A general object of the present invention is to provide a new and improved communications system overcomes the foregoing deficiencies.
Another object of the present invention is to provide such a system which is capable of using a beam-bending surface that may vary somewhat in range from the point of transmission of the beam.
A further object of the present invention is to provide a system of the foregoing character which enables maintenance of the essential characteristics of the beam in order more faithfully to transmit the intelligence.
A communications system in accordance with the invention includes means for producing a beam of spatially-coherent, monochromatic, aperture-limited electromagnetic optical energy. The beam is modulated with a wideband intelligence signal of information-bearing information in order to develop wavefronts of mutually-aligned orientation. Directing the beam through free space to impinge upon a surface reflective of the energy and exposed in a non-confined free space to the impingement of the beam, the beam is focused upon that surface with the impingement of the beam being within the depth of focus and substantially at the waist of the region of focus of the beam. Then, detecting the information in the beam, as reflected by the surface, at an angle thereto and with the mutually-aligned orientation of wavefronts maintained, there are means for deriving and utilizing the information.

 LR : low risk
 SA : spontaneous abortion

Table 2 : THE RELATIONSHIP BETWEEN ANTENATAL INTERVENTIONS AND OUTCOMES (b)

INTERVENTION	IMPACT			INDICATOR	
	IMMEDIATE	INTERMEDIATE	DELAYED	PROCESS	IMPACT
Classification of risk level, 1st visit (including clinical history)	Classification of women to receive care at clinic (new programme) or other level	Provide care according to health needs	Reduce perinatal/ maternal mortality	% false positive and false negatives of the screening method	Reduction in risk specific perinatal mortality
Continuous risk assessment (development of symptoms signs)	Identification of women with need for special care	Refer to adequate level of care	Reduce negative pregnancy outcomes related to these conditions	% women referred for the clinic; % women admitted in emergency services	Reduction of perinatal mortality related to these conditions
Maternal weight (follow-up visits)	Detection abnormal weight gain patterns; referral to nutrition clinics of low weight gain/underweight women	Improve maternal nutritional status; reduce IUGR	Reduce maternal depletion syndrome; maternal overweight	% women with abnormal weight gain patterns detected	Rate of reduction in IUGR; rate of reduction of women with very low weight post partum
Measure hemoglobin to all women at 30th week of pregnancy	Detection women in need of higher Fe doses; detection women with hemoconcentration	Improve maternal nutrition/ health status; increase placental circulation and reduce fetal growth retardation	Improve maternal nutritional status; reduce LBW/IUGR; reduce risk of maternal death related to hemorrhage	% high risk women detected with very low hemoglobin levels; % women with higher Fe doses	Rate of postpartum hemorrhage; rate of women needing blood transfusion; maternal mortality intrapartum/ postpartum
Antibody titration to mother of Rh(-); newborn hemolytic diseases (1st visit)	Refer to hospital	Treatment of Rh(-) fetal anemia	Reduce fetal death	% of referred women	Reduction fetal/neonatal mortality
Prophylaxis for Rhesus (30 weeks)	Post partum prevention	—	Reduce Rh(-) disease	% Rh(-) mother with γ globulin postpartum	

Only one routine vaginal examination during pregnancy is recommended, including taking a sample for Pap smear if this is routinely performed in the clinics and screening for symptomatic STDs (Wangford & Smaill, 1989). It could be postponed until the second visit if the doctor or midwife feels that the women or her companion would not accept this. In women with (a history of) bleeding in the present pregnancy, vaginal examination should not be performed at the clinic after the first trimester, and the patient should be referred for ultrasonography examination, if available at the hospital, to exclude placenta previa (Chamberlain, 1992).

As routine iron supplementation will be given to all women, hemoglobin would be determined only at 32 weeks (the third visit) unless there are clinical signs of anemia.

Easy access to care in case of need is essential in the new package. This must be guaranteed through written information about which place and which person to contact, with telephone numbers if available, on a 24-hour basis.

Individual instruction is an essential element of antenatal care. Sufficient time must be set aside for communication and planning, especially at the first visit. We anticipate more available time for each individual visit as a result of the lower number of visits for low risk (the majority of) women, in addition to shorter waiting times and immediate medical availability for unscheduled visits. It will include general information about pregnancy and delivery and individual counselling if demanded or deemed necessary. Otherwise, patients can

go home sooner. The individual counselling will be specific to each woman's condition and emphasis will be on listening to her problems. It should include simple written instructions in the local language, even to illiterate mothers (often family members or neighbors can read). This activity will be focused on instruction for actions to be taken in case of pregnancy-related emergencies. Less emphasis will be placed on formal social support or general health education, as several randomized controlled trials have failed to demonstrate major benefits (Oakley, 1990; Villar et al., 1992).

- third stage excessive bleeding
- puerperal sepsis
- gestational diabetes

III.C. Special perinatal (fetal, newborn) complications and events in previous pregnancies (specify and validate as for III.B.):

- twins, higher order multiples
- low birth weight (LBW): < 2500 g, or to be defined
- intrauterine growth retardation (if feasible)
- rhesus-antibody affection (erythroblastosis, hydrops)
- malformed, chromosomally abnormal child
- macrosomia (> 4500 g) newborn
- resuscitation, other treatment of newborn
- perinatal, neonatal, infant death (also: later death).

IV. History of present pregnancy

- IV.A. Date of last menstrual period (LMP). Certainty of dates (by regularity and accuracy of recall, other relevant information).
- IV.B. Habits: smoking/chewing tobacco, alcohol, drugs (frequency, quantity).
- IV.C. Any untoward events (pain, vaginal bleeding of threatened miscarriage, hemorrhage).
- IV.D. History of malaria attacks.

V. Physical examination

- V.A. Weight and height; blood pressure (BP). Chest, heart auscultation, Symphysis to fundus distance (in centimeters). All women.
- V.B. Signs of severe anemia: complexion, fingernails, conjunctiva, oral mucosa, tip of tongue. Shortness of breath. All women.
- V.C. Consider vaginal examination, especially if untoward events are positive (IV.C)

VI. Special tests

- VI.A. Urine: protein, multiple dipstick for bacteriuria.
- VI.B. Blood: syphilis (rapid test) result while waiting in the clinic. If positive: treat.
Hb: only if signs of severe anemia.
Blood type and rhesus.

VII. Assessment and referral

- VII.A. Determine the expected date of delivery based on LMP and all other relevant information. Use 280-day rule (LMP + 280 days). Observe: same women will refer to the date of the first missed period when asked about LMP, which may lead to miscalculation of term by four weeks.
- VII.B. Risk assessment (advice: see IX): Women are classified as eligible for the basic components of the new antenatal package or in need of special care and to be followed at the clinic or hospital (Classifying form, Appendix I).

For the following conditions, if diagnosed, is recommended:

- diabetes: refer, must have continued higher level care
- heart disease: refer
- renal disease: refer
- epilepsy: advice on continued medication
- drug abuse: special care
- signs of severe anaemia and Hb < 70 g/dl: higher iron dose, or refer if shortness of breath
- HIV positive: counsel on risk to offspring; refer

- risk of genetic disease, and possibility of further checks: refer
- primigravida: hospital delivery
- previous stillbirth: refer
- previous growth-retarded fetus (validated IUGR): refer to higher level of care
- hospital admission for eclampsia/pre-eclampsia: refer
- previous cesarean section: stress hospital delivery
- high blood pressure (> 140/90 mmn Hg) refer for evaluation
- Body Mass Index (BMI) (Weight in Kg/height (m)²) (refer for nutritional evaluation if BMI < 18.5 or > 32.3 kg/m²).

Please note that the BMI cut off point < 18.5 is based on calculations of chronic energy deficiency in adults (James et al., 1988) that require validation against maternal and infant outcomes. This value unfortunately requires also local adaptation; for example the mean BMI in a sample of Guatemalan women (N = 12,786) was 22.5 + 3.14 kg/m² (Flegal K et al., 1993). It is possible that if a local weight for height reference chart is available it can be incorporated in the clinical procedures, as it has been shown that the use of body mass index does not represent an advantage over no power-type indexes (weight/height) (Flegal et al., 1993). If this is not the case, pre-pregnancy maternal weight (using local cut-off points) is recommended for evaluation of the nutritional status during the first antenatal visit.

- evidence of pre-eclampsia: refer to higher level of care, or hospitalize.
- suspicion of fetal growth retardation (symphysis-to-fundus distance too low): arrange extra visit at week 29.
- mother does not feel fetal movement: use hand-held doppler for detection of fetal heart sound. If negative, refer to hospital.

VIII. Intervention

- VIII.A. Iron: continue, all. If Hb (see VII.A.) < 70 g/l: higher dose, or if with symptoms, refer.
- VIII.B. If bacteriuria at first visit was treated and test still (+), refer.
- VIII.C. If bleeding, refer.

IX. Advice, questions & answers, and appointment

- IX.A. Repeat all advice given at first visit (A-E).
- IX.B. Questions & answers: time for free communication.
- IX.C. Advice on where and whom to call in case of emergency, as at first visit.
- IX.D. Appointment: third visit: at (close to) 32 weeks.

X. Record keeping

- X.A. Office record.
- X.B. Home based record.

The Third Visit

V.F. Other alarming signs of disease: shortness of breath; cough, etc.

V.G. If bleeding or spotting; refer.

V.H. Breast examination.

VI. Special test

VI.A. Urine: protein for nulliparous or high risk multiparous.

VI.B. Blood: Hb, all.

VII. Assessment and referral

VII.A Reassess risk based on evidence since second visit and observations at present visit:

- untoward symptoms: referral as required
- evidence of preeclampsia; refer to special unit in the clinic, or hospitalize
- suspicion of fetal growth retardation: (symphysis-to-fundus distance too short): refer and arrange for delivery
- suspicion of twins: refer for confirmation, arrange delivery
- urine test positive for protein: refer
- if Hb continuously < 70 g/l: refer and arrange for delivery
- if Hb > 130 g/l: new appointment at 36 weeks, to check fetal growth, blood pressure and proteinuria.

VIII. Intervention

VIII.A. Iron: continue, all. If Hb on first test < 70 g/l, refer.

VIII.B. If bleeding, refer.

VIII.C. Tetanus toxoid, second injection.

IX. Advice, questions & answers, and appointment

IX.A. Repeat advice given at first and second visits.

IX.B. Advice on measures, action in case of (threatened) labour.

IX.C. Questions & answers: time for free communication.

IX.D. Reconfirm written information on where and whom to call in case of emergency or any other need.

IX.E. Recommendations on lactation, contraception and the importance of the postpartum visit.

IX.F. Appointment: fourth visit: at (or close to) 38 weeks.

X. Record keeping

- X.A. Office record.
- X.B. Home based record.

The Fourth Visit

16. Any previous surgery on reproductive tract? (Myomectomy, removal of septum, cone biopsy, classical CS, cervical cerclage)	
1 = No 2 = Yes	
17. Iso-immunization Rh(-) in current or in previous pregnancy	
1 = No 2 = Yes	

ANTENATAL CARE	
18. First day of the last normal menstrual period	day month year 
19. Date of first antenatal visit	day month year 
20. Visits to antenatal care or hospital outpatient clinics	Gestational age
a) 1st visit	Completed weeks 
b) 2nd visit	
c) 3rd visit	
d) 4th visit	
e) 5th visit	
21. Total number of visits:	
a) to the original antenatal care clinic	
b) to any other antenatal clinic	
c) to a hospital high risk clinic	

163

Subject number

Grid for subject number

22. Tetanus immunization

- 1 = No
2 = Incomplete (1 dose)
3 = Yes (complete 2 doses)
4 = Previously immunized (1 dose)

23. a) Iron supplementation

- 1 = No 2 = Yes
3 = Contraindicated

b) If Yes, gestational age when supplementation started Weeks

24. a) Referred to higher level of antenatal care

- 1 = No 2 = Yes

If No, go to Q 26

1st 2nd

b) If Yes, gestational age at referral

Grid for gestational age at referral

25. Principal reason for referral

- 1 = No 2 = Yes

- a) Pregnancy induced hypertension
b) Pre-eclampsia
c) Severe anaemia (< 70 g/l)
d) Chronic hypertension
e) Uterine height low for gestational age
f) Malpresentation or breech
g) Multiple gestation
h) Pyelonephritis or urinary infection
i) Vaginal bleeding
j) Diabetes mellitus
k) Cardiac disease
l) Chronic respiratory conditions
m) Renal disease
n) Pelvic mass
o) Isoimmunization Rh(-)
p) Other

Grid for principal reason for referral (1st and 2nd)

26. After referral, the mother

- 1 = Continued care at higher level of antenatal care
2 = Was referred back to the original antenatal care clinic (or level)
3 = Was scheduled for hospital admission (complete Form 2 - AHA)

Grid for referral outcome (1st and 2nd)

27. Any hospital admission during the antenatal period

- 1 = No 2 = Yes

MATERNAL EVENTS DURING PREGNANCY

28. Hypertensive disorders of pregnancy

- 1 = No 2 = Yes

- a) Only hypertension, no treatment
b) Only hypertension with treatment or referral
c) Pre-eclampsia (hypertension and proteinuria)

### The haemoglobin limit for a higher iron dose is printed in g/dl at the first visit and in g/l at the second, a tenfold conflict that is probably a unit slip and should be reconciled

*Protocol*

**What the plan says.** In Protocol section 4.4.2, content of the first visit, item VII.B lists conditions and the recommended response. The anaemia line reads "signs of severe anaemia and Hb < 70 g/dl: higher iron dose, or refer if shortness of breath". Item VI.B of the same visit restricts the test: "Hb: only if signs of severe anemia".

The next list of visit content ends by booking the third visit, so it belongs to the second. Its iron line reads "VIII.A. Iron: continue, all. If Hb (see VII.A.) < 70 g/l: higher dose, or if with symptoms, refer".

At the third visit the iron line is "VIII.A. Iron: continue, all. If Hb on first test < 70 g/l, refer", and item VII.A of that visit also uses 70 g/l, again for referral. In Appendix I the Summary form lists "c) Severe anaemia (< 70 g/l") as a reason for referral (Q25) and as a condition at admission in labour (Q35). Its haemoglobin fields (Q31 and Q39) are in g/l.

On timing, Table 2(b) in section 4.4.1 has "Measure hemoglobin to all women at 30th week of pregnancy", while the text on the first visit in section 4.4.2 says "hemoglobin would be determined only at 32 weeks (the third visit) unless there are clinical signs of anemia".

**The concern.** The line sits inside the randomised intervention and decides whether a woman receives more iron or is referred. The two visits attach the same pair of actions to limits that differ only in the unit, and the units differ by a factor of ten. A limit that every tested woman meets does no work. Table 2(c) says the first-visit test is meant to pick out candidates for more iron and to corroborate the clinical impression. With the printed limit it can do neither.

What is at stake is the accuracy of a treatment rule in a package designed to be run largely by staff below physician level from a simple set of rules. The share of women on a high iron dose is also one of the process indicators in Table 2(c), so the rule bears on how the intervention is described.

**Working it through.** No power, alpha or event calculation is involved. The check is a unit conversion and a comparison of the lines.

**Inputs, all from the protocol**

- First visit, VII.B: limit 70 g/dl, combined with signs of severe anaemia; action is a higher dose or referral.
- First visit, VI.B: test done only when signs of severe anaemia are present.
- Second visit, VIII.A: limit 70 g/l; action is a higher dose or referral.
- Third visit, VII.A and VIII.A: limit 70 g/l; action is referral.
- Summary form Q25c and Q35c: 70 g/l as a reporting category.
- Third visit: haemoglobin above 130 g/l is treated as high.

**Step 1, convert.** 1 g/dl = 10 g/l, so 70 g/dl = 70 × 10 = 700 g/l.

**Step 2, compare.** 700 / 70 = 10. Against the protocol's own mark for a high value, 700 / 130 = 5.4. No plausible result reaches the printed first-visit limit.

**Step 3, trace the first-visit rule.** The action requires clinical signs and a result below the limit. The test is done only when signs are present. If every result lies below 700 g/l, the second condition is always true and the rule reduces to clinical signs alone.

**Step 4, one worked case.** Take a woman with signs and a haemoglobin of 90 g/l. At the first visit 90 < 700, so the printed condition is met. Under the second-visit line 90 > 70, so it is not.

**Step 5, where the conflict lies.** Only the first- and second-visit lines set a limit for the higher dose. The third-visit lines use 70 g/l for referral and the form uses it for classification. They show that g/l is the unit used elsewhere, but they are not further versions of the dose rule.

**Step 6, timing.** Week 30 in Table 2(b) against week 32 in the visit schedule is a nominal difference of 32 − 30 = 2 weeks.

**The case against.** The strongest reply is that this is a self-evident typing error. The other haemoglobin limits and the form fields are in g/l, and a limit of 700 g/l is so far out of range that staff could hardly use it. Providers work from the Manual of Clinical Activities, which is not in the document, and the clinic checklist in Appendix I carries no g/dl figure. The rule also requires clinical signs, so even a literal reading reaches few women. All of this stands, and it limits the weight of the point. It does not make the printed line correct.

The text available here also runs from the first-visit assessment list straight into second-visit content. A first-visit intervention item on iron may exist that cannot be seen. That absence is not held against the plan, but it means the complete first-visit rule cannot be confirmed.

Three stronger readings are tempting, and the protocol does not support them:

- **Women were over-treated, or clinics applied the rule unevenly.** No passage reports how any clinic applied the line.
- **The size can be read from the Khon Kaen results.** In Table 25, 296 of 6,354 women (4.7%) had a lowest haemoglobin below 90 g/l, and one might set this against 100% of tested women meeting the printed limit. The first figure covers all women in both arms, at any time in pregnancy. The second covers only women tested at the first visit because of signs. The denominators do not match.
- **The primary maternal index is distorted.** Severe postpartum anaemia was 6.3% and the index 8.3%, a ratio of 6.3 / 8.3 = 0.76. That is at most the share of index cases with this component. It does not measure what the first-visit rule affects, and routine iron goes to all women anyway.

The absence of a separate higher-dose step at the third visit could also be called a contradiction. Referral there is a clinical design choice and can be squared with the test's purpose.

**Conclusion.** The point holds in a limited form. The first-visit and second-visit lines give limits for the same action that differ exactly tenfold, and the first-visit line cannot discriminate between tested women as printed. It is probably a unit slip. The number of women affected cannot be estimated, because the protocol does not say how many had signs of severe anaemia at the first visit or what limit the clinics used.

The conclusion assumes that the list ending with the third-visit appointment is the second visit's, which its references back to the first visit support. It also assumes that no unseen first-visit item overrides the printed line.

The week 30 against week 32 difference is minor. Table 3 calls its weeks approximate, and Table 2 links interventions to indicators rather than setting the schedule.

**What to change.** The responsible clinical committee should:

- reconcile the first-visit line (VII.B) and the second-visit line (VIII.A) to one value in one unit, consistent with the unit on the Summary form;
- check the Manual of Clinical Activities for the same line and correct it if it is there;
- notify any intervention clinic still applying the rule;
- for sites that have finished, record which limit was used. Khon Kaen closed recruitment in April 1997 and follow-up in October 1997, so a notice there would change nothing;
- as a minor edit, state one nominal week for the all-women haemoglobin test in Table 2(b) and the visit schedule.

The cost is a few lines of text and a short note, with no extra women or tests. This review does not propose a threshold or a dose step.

The foregoing and other objects of the present invention will best be understood, and additional objects and advantages will be revealed, by reference to the following more-detailed description in connection with the drawings, in which:
FIG. 1 is a schematic view of a representation of the purpose of the invention;
FIG. 2 is a diagrammatic view of one embodiment of the invention;
FIG. 2a is a diagrammatic view of a focal waist in a laser beam, but without the bending of such a beam as in the other figures;
FIG. 3 is a diagrammatic view of another embodiment of the present invention; and
FIG. 4 is a diagrammatic view of a modification which may be employed in connection with the systems illustrated in either FIGS. 2 or 3.